Sexual violence directed against men and boys in armed conflict or mass atrocity : addressing a gendered harm in international criminal tribunals
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Journal of international law and international relations, Vol. 10, 2014, p. 107-128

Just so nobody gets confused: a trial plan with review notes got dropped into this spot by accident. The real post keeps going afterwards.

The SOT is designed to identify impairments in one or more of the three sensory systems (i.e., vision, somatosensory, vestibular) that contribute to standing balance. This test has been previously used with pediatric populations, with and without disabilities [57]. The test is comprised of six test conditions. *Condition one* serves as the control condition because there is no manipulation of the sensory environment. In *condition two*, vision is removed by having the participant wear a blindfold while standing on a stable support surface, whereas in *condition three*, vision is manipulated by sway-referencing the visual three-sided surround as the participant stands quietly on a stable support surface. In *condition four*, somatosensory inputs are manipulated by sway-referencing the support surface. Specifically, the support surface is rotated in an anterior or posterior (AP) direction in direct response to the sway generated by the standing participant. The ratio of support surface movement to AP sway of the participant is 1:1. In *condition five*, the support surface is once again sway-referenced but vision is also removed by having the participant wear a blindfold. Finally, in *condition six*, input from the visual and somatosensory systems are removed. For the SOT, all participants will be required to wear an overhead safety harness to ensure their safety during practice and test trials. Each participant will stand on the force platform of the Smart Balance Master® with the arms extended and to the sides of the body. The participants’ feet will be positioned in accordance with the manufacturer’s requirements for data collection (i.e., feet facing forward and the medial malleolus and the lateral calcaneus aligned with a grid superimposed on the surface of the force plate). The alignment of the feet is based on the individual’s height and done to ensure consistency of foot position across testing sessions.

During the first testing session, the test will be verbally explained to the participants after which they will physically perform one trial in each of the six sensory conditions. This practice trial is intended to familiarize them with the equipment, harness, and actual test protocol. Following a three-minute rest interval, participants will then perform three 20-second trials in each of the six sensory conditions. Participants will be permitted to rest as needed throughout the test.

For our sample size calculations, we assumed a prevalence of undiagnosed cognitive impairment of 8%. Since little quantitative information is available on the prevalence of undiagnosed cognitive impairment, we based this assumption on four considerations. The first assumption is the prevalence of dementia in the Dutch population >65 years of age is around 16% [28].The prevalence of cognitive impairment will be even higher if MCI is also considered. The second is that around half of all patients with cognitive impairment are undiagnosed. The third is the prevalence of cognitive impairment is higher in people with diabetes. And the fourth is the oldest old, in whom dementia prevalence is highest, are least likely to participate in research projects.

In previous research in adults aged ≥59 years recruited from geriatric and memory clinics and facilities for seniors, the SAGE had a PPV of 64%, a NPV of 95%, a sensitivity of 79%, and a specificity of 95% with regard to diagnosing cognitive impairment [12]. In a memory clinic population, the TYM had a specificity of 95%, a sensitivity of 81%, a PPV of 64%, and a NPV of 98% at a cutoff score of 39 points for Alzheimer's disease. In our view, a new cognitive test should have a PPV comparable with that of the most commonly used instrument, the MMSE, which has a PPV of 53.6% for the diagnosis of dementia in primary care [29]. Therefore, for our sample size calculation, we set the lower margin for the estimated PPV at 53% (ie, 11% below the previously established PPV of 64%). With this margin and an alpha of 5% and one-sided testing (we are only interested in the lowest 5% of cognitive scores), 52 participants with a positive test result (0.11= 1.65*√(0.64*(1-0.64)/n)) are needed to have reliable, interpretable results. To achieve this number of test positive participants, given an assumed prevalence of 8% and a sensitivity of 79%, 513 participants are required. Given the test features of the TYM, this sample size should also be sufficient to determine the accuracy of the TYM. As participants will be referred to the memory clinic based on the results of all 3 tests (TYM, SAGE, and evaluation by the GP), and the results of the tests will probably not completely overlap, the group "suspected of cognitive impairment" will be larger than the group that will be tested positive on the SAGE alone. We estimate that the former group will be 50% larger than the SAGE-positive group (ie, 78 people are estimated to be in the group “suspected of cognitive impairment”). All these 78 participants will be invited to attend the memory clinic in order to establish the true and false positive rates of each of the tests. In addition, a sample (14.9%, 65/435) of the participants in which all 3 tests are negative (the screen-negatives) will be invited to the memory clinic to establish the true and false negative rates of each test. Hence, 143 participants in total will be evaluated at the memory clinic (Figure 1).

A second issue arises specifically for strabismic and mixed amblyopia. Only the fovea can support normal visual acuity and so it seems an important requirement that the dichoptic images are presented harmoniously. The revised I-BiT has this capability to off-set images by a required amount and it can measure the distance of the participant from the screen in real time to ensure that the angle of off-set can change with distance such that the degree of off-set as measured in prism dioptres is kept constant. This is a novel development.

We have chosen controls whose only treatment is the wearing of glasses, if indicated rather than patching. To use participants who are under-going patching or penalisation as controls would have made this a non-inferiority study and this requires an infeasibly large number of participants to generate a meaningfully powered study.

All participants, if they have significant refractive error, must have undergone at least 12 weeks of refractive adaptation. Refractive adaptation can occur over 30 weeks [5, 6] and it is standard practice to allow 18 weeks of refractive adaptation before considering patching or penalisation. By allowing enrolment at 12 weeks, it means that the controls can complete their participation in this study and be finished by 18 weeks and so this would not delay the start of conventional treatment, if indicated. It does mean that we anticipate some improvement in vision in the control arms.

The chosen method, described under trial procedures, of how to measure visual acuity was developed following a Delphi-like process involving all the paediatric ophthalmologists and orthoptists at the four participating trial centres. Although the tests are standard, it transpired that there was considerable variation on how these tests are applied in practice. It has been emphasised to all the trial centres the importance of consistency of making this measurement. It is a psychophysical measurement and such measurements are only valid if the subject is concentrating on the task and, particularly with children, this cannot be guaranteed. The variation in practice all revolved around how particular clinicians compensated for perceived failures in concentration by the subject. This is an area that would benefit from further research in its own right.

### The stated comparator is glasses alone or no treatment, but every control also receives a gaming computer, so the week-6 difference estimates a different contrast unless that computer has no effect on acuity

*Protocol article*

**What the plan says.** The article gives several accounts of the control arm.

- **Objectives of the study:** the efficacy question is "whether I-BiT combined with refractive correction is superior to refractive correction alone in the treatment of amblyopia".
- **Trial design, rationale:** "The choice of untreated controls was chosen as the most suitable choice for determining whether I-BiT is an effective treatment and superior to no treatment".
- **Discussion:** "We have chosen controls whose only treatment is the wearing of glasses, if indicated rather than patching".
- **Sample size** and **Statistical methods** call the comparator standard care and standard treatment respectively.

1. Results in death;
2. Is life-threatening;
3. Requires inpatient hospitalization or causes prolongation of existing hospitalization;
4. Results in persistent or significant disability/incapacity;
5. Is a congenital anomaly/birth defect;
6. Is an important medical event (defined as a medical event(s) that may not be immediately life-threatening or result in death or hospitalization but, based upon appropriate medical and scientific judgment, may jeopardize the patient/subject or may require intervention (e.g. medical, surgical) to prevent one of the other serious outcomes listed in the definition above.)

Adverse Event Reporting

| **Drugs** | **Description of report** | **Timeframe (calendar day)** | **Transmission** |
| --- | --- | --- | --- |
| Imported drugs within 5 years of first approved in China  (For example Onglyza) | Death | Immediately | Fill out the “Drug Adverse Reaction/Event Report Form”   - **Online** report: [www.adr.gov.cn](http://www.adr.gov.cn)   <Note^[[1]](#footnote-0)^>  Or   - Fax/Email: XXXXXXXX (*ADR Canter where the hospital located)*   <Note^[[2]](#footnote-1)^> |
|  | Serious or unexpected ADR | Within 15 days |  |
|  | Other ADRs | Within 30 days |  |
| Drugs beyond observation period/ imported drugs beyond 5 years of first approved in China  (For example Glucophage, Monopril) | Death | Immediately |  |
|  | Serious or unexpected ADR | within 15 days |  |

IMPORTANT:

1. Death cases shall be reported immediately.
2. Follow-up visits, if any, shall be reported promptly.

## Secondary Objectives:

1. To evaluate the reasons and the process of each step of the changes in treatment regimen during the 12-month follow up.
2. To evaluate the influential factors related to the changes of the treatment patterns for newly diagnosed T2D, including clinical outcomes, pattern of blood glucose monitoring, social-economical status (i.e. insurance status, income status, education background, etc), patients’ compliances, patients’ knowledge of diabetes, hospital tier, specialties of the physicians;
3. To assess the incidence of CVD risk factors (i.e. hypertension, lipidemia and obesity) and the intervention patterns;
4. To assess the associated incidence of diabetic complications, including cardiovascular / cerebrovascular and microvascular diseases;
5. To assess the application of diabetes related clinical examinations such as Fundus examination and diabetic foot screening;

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This article explores the current state of understanding within international criminal law of sexual violence directed at men and boys, particularly as a crime against humanity or a war crime. It begins by examining how international criminal tribunals have approached male-targeted sexual violence to date, concluding that the tribunals have been uneven in their approach; even so, these cases have been helpful in creating the beginnings of a typology of male sexual violence. The article then turns to identifying three main gaps that must be addressed in order to improve the ability of international criminal tribunals – and, similarly, domestic courts prosecuting international crimes - to address this form of sexual violence. The first gap is an information gap: there is a dearth of systematic data on sexual violence directed against men and boys in armed conflict or atrocity. The result is that relatively little is known about the prevalence, patterns and effects of male sexual violence, and less attention is paid to the issue than should be the case, including in the field of international criminal law. The second gap can be referred to as a social gap. Men and boys may not feel able to speak about their experiences or, if they do, they may not describe themselves as victims of sexual violence. The third gap is a legal gap, which is twofold: a gap in overt recognition and a gap in classification. While rape has been defined in international criminal law in a gender-neutral way, there are other acts of sexual violence visited upon men and boys that are not explicitly named. This lack of overt recognition can be problematic because these acts must be prosecuted under other (broader, less descriptive) headings. When combined with the social gap, the result can be miscategorization. Sexual violence crimes directed at men and boys have been legally (re)classified as torture, cruel treatment or inhumane acts, thereby obscuring the sexual aspects of the harm done to the victims.